24 March 2021
AI and automation will be a staple of the B2B sales processs according to Forrester. Sales Enablement is booming in the US,…
25 October 2016
Preparation, presentation, negotiation, conclusion… A sales appointment involves a certain number of techniques that you should know. It’s an art to turn a lead into a client.
90% of the time devoted to a sales appointment is in its preparation. This means gathering a maximum amount of information on your point of contact so as to personalise your discourse. You are, of course, going to Google their name and visit their social profiles. You will discover their background and the relationships they may have in common with you.
It’s the same approach for the company that they represent. This means correctly understanding its activity, its offering, its positioning. Sparklane for Sales can help you to assemble quantified data (staff, turnover, etc.) as well as business signals (appointments, fund raising, product launches, etc.). Opinions left on social networks or discussion forums are also precious elements in order to grasp the market’s perception of your lead.
What are you expecting from this first appointment? Just an initial contact? An informal meeting accompanied by a general presentation? A recommendation for a given need? Or the direct sale of a product or service? This goal will dictate the content of your appointment. This intention must also be known by your lead so as to avoid any misunderstanding. They must not feel caught off guard if the appointment takes a turn they weren’t expecting. Both of you will have wasted your time.
In your head, you already have your initial pitch, two or three arguments that hit the bull’s eye, and an unstoppable conclusion, in which the obvious benefits of your solution will force the decision.
For your presentation, try to surprise. Instead of the eternal PowerPoint lining up slides and bullet points, use new tools such as Prezi, Bunkr or Sway mixing dynamic animations, infographics and short videos.
The presentation should be concise and paced to let you quickly proceed to a demonstration, if the nature of the solution you’re selling lends itself to this. Support your discourse with concrete client case studies.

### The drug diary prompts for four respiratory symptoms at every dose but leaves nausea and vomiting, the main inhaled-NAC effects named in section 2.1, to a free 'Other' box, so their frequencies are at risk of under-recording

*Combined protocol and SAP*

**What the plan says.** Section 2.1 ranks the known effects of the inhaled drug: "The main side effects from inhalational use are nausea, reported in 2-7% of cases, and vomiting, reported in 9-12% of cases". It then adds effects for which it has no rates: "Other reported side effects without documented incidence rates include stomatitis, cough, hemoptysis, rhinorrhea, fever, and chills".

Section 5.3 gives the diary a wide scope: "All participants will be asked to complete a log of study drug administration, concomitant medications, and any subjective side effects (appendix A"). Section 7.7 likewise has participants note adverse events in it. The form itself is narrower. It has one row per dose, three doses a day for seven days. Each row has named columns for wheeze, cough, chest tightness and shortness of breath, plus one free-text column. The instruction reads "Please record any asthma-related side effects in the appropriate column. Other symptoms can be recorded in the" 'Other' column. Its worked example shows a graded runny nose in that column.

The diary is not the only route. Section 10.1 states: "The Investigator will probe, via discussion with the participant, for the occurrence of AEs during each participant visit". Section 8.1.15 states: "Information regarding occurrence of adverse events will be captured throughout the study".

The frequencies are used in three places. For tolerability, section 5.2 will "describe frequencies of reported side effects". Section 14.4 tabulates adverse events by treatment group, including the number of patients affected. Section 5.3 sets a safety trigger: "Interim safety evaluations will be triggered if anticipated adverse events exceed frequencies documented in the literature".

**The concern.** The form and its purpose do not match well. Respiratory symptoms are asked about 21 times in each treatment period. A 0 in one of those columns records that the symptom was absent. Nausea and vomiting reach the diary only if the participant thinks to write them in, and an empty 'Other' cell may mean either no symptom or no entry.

Be wary of the tunnel effect. You haven’t set off like a train that has to arrive at the station on time. Play the interactivity card. Even if he has given you just half an hour, your interlocutor should be able to interrupt you at any point to ask for a clarification.
This exchange is even the key moment of the appointment, the moment at which it all changes. By demonstrating empathy towards them, you can get them to open up and talk about what’s really happening with their current project, about the difficulties they’re experiencing. They have recognised you as a peer and want your external view. Perhaps they don’t have many opportunities in house to talk about their current work.
Don’t avoid any sore points, such as the competition — allow them some strong points — or the cost of your solution. You too have your beliefs and are not prepared to do absolutely anything to get a deal. You defend your point of view and know how to say no. It’s what we call assertiveness.
The appointment is drawing to an end. Your interlocutor has to feel that the time he has given you has been profitable. This is the moment to summarize the salient points of your intervention and ensure that your performance matched the initial goal. Then specify the next stage: sending missing information or a commercial proposal, holding a second appointment to develop a very specific point… In the second case, immediately set up a date and time to meet. As the old saying has it, strike when the iron’s hot.